Friday, July 14, 2006

“Professional Practices” classes

In my grad school, the MFA students were required to take a professional practices class. It was technically a photography class, titled “Portfolio Photography,” but it was really professional practices, with a strong emphasis on photography. The class was intended for students who were about to graduate and who were going to apply for teaching jobs or send packets to galleries. Some undergrads would take the class to work on their application packets for grad school.

I think more schools are incorporating this type of class into the studio art curriculum. It’s important for art students to have at least some idea of how to promote themselves when they get out in the “real world.”

My painting professors would include some of this real world advice every now and then, too, by requiring reading (such as Taking the Leap) and discussions. We would often watch art-related videos during our class lunch breaks. I remember one in particular that was about the business of art (I think it was one of those Art City videos).

Someone in the video was talking about how he tells his art students that they should just drop out of school, take the $40,000 they would have spent on school, and spend $1000 each on 40 parties. His point was that if you want to make it in the art world, the MFA isn’t important, but who you know is.

Depressing, no?

Anyway, I wanted to talk about the class I took and what I learned.

Photographing Artwork
Since it was a photography class, we spent some time on basic photography, how a camera works, lighting, developing slides, etc. How to use a light meter and set up lights in the studio to shoot 2-D and 3-D work.

20 slides of 2-D work shot in the studio (including artwork shot from books), 20 slides of 3-D work shot in the studio, and 20 slides of 3-D sculpture shot outdoors.

Self portraits (for promotional purposes).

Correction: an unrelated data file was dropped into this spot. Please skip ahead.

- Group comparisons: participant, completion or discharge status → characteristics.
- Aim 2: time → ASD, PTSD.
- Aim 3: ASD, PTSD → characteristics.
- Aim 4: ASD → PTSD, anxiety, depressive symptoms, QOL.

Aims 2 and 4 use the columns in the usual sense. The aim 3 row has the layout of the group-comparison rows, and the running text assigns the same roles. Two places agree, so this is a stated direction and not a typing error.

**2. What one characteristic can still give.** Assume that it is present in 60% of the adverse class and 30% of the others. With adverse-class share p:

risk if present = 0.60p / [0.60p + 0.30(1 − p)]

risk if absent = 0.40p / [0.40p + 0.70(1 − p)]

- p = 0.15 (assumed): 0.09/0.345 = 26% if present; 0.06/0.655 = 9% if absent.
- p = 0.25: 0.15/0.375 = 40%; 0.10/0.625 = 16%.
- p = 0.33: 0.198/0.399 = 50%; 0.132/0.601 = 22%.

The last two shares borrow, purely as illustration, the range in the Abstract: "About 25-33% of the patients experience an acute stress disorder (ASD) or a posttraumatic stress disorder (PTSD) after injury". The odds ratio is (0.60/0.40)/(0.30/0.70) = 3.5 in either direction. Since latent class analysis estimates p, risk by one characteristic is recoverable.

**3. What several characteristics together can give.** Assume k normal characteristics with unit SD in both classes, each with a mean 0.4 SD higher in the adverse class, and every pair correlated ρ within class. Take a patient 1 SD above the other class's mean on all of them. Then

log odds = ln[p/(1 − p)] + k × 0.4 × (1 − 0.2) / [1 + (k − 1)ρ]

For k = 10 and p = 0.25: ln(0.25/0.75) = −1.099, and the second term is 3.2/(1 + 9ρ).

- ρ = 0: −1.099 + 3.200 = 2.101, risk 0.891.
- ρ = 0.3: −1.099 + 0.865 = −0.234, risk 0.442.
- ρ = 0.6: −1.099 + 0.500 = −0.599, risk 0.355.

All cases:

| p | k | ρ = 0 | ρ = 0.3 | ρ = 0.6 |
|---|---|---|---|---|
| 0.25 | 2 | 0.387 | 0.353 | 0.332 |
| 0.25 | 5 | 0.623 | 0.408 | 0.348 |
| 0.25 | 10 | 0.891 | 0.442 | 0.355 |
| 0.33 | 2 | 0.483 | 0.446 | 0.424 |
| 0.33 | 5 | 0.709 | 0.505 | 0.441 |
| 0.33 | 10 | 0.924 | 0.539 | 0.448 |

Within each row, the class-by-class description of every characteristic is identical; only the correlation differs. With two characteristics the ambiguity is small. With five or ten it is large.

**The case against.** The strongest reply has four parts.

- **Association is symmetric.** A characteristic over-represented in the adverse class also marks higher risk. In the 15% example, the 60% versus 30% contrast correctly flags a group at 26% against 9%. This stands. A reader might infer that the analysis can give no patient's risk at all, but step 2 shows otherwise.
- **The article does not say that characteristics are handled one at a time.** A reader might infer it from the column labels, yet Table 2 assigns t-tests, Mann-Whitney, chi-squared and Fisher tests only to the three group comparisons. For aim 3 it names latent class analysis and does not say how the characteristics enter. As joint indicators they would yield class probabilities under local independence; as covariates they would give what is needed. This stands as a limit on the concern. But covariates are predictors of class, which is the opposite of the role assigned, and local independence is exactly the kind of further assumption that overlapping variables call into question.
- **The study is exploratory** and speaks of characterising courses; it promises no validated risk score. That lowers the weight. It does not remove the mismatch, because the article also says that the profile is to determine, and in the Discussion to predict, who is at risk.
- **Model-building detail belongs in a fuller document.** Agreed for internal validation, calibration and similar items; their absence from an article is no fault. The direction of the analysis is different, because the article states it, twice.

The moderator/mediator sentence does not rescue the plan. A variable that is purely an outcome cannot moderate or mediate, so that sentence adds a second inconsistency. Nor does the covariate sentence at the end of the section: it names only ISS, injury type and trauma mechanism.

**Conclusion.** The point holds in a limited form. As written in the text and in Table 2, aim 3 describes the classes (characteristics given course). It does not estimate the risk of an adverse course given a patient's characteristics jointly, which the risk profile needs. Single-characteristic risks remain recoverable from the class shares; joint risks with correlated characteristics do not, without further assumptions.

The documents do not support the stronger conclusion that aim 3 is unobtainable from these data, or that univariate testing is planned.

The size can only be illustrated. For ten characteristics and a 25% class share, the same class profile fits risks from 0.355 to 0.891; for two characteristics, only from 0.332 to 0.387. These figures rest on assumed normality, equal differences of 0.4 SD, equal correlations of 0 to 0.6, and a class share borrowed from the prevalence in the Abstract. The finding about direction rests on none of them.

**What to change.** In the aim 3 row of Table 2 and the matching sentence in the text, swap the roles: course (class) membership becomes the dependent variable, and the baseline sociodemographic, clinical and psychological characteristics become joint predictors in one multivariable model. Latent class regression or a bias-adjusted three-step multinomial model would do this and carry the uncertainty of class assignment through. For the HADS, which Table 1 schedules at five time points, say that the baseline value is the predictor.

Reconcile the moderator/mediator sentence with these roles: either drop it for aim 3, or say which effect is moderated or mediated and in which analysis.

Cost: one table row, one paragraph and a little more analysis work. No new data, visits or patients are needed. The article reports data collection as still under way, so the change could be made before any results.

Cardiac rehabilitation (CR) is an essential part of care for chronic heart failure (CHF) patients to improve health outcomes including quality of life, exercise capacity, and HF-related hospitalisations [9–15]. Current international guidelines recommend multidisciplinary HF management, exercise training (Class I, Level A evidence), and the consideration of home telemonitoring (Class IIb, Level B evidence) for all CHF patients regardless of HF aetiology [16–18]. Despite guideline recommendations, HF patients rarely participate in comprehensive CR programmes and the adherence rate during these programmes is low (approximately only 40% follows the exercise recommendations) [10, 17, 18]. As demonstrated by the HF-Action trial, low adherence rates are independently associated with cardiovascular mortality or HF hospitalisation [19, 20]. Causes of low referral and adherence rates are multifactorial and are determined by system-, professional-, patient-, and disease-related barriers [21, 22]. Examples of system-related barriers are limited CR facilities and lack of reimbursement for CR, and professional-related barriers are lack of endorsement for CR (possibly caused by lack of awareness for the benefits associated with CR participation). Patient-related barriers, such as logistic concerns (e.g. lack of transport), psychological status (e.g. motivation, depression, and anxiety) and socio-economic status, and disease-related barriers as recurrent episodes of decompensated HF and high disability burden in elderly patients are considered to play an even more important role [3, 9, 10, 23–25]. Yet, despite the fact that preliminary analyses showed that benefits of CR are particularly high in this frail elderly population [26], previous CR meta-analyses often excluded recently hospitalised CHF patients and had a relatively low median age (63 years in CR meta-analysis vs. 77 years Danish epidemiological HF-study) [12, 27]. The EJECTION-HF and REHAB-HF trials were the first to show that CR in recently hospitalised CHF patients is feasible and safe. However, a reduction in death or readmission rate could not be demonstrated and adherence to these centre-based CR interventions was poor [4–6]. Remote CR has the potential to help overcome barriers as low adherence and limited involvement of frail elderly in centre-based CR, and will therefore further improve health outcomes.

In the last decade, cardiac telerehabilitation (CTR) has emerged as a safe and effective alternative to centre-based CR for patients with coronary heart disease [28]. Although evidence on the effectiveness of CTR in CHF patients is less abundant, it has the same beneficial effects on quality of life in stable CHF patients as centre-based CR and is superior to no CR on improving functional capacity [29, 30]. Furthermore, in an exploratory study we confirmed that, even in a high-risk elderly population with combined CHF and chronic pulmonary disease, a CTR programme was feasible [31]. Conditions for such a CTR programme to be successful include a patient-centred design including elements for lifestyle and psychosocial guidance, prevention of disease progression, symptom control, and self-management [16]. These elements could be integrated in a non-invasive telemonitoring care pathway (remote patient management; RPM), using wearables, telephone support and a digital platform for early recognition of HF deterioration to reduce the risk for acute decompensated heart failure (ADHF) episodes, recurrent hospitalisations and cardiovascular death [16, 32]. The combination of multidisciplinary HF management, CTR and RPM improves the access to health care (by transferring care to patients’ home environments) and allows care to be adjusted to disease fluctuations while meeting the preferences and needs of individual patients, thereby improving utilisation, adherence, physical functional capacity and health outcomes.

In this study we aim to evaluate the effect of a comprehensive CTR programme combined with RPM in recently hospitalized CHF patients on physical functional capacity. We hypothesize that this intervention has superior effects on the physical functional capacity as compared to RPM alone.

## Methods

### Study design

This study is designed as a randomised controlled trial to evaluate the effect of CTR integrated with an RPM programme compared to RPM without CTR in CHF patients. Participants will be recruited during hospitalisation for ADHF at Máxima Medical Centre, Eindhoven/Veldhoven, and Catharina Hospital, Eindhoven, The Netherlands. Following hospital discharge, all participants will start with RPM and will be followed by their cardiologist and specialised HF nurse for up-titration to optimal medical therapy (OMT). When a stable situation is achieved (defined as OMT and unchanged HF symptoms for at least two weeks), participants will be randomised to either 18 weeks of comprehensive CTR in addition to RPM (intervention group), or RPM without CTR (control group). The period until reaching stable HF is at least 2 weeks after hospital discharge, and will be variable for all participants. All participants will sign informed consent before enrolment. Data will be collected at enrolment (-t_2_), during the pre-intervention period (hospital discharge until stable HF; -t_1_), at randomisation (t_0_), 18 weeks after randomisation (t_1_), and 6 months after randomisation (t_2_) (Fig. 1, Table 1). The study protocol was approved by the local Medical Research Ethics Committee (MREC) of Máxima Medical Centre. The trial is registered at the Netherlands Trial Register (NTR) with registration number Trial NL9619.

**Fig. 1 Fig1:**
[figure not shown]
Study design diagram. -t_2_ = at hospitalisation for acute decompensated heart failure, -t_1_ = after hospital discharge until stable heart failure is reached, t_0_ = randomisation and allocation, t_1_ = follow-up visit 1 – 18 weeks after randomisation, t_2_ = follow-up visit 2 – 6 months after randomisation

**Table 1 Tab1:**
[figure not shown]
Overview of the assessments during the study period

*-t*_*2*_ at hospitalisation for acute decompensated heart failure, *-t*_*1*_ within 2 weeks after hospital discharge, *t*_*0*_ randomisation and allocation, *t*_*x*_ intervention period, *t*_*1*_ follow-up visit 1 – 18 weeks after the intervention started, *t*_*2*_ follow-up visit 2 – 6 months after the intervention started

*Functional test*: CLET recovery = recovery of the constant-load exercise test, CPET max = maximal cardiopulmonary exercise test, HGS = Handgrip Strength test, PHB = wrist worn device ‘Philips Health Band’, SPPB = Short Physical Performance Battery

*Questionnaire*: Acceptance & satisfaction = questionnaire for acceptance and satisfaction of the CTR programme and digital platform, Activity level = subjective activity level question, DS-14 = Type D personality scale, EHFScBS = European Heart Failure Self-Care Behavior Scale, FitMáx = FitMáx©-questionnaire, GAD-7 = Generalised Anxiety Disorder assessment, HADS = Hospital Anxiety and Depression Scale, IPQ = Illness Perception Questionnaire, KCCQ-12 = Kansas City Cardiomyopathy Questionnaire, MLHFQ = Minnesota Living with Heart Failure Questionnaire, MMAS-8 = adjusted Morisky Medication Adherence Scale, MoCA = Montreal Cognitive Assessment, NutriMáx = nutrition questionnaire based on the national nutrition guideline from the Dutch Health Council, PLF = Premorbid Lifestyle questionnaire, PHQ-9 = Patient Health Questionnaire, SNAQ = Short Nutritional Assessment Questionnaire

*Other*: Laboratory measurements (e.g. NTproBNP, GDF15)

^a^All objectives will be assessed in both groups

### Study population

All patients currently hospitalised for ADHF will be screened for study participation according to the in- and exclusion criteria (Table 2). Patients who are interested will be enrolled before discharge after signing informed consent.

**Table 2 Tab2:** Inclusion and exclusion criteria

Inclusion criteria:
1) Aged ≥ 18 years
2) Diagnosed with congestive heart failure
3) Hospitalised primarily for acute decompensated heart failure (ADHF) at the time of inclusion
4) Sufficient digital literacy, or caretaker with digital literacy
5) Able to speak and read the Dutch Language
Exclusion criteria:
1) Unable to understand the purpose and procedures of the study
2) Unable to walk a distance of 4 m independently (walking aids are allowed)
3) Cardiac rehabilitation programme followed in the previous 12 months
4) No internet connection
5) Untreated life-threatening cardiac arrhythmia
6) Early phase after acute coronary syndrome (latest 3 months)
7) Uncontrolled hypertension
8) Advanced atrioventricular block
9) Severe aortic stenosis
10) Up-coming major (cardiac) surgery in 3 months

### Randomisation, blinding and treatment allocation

Artist’s Statement
Elements of artist’s statements, writing exercises, and submit examples of good statements from other artists.

Resume or Curriculum Vitae
What to include, formatting, editing, etc.

Presentation Techniques
How to work a slide projector. How to give a successful slide presentation. Attend and review artist’s lectures.

Power Point
How to scan in slides, adjust them in Photoshop, and import them into a PowerPoint presentation along with resume and artist’s statement.

There were two final projects:
1. Create an attractively designed packet to promote yourself that includes 20 slides, resume, artist’s statement, self portrait, printed image of one piece of artwork, and CD with PowerPoint presentation (also to include 20 images, artist’s statement, and resume).

2. Present a 20-minute slide lecture on your work, using no more than 40 slides.

The class was very beneficial. I used much of what I learned to create my proposal packets that I sent to art centers and galleries. The practice giving presentations was also very valuable.

Have you taken a similar class? What do you think of these types of classes? Should they be required in university art programs?

5 comments:

ArtPfunk said...

Hi there,

I just wanted to say I have found your journal extremely interesting and informative!

I do think more practical courses should be offered for any arts program, and a class or two in business (particularly contract law and other legalities related to art.) Too many art students have no clue how to make it in the art world, which if you want to have any amount of success, constitutes as the business world as well.

If you're wondering just who I am, I found your site through Swap-bot, we are both in an art Swap together.

I really like your encaustic paintings, this method really fascinates me and I love your sense of color and texture, two things I have problems with! I got my first glimpse of encaustic art in a student/teacher show I was in at a local gallery, and one of the prof's did a great encaustic of a chicken’s head. He took little blocks of wood and set them in rows then did the chicken in pastels, and added the wax over the top, the texture was to die for and I really liked the 1x1 inch blocks of wood, it really added to the texture.

Anyhow, I enjoyed looking at your work! I hope we end up as partners in the swap.

Annie

Deanna said...

Thanks for leaving your comment, Annie. I appreciate the feedback. Yes, knowledge of contracts and other legal issues is definitely important. That's something that the class I took didn't cover at all. The Michels book, How to Survive... does touch on that some, at least by giving some basic guidelines and lists of resources. Please check back often and let me know what you think!

AnJaka said...

Great Work!!!
this is a good link you can refer Art Collection

Meredith said...

Oh absolutely people should learn practical things in art school. Marketing, professional business practices, all of that. And I think it's true that a lot of it comes down to who you know. Everything that's happened for me so far with my art has been because of a friend.

Hilary said...

Hi! I'm writing my thesis on the topic of Professional Devleopment/Practices at universities. Where did you go to school at? do you know of other colleges that offer this same course?